A brand in a can and, later, conveniently in sticks, but also a word—crisco
applying to any shortening, any oil teased from its natural state to stay solid

at room temp. Used with a peppering of coffee grounds to fry chicken,
or with ice water to roll flat a pie crust, or in her cornbread, made the only right way:

with buttermilk, in a skillet cured and cast iron.


Crisco, the first shortening made from plants, mostly cottonseed up from Delta
labor and heat, the first shortening entirely free of slaughter, the hog she remembered

hung upside-down, the six-inch stick knife that made an animal
flesh, the come-along jack that hoisted what was now carcass

into a cauldron of boiling water and lye, the bell scraper that teased a body from
its own bristle, teased it right out of its own skin.


A Depression-Era cure-all—for ashy elbows, for rusty skates, for squeaky hinges
and cracked heels and cuticles and psoriasis and hemorrhoids and bicycle chains.

Back then, there wasn’t much Mama could afford, so her mama bought Crisco for
most anything that needed attention, a bit of moisture, a dab of grease.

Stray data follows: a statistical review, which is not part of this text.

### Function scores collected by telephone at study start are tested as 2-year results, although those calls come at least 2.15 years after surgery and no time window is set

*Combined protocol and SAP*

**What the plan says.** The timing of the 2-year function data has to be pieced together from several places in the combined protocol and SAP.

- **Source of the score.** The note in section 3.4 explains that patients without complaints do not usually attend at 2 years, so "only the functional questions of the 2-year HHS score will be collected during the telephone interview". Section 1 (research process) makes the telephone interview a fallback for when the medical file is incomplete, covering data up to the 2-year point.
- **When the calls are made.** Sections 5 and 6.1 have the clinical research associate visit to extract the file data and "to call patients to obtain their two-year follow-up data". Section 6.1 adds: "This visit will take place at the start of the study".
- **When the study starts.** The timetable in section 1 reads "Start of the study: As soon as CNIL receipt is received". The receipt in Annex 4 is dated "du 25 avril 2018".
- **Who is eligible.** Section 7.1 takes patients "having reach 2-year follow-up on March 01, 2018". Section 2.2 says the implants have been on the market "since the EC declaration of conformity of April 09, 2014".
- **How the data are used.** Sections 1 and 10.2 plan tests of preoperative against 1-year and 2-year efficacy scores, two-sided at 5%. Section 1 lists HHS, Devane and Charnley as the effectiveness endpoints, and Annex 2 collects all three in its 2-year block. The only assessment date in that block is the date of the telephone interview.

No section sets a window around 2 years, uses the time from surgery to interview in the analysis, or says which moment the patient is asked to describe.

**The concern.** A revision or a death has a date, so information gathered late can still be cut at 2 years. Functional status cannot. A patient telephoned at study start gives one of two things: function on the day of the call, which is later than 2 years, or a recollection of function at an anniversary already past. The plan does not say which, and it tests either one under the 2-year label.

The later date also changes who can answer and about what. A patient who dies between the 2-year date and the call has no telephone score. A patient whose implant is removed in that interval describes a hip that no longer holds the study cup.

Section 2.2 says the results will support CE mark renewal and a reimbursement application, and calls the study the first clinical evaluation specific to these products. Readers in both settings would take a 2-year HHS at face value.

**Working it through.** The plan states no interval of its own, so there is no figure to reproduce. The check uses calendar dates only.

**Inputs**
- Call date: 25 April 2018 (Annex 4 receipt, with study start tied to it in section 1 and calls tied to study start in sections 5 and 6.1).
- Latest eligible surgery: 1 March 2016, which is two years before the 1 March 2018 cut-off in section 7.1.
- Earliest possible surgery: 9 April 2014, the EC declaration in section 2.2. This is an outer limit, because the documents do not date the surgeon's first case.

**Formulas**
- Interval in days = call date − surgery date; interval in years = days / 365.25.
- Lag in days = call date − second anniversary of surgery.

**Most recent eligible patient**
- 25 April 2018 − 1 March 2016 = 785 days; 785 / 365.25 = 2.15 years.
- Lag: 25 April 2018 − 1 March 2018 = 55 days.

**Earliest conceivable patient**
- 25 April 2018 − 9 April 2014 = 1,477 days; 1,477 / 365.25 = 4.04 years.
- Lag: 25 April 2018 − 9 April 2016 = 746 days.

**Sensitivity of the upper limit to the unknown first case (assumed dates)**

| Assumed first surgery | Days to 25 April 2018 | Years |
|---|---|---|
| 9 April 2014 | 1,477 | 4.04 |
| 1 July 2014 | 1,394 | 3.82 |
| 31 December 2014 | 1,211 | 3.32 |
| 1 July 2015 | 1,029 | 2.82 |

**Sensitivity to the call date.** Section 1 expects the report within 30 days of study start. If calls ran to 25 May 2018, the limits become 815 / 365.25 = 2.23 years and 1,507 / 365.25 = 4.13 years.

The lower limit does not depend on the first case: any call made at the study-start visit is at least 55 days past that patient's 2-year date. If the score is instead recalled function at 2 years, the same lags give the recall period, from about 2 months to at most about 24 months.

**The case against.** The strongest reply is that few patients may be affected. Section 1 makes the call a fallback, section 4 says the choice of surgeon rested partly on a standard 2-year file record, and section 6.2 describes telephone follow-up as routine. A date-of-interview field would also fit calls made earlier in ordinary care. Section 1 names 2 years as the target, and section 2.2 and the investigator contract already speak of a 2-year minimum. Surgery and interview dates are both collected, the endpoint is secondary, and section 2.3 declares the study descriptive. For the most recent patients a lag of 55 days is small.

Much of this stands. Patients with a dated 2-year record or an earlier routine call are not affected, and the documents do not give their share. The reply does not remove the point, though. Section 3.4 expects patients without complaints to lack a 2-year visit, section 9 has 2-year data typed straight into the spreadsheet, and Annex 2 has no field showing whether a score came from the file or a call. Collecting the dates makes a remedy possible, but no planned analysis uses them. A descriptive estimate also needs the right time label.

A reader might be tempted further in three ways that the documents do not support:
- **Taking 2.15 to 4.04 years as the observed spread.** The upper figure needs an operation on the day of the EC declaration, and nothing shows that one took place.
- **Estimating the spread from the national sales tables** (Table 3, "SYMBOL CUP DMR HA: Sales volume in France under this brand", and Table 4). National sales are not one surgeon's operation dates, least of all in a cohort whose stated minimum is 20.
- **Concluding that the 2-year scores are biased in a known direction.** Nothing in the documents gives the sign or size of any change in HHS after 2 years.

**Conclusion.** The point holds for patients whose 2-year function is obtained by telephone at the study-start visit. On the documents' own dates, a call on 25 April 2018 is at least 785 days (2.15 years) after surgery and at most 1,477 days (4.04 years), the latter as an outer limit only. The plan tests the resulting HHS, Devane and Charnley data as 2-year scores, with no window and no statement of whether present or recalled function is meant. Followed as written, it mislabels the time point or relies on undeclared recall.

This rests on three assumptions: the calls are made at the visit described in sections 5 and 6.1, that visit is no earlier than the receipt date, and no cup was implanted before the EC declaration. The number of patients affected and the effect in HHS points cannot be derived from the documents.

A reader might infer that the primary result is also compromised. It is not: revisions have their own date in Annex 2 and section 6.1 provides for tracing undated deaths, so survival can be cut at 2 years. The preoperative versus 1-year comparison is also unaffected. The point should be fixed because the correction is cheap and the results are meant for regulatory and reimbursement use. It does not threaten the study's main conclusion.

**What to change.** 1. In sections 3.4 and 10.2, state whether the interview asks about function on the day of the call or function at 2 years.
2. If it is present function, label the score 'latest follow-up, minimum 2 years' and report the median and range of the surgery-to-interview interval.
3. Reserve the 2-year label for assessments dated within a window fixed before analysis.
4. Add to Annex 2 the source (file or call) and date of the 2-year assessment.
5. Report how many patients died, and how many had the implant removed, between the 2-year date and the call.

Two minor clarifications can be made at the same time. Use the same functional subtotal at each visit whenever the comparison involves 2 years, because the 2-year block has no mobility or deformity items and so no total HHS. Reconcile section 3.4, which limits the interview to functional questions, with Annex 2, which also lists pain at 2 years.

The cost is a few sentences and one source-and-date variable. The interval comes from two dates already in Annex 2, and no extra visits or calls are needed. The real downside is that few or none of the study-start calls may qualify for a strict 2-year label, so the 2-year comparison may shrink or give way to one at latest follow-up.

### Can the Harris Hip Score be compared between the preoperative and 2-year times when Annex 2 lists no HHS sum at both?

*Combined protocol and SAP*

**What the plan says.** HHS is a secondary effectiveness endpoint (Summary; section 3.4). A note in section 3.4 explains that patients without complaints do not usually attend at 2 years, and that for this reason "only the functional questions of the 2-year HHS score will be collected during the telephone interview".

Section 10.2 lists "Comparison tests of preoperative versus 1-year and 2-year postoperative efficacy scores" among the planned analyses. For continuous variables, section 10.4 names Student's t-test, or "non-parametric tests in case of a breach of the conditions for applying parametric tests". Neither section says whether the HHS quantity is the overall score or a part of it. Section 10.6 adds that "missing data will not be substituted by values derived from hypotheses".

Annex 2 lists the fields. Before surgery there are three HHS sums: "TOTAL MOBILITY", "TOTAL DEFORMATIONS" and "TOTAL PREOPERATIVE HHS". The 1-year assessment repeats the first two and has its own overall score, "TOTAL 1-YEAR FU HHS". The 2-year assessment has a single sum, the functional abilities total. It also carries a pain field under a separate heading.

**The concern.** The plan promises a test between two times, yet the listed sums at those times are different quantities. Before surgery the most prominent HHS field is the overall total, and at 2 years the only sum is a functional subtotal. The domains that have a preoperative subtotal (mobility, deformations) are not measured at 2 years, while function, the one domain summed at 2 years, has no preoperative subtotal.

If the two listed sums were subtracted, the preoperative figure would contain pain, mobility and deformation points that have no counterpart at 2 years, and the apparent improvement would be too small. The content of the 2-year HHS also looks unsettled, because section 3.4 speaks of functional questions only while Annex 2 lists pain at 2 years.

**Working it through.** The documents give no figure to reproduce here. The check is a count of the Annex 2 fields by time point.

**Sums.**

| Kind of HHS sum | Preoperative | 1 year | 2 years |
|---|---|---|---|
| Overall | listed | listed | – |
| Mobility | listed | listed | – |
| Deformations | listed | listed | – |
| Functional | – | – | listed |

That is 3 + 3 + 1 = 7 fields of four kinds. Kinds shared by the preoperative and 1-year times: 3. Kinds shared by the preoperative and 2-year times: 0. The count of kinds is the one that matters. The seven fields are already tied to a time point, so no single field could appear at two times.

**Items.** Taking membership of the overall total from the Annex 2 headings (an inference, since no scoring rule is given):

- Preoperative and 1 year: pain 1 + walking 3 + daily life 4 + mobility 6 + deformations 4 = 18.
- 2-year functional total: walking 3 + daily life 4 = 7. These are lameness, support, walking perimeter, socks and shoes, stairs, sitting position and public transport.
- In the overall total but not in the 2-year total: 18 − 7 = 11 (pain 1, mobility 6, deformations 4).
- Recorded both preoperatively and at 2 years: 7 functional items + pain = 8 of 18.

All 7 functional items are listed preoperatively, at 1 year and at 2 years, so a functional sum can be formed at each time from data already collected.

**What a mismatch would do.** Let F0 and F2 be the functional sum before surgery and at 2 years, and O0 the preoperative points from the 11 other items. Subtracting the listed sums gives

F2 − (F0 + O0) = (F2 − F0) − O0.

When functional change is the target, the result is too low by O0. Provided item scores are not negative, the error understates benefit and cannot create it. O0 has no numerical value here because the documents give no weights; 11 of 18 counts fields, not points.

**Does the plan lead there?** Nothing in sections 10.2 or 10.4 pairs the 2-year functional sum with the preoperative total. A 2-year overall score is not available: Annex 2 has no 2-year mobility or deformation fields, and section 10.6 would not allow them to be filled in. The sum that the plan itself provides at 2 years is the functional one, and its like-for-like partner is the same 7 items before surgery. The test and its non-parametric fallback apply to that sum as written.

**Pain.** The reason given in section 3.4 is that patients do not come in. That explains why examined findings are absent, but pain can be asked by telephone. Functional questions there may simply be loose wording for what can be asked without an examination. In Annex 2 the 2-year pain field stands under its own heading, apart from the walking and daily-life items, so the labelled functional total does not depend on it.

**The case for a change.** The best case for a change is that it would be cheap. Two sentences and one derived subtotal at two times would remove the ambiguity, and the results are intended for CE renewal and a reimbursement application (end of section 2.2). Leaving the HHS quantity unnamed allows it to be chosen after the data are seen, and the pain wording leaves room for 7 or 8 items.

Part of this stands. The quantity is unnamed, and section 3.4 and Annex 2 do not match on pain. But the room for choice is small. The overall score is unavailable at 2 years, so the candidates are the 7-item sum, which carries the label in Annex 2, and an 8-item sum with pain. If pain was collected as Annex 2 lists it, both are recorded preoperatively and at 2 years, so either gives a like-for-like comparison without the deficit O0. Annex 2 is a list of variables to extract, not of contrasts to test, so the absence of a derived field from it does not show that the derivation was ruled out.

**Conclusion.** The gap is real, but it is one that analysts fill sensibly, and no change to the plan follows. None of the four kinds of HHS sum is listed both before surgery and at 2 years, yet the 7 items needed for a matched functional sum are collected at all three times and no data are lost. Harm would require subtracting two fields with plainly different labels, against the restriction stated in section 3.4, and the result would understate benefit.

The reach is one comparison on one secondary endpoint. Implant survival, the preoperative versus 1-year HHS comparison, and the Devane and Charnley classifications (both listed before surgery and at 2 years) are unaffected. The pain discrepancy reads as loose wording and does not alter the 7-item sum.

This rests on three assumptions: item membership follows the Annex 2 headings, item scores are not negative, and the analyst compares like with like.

Crisco, because Fanny says you have to wear your husband out, and sometimes
you might be counting flower petals on wallpaper, but you best pretend,

Just put a little shortening up there, she said,
he’ll never know the difference.


Monroe said to her once: Fanny, what do you think a man
thinks about all day?            Beans and cornbread?

For her, Crisco popped and pocked tiny round burns
down both arms, Crisco sizzled and melted

and started a full-on grease fire only
salt could put out.

Crisco clogged her pores and dulled the walls;
Crisco slowly filled the delicate tubes leading in and out of

Monroe’s heart.

But for now, say it is evening, the kids are outside playing
kick the can, the floor mopped, the dishes done,

she is bone-tired, ankles swollen, but he waits
upstairs. She opens the tin, uses two fingers to slide
a dollop in.


Cover of TLR's "Women's Studies" issueNickole Brown was the editorial assistant for the late Hunter S. Thompson. Her first collection is Sister, and Fanny Says is forthcoming from BOA. Currently, she teaches at University of Arkansas–Little Rock and is the editor for the Marie Alexander Series in Prose Poetry.

“Crisco” originally appeared in Women’s Studies (TLR, Winter 2015).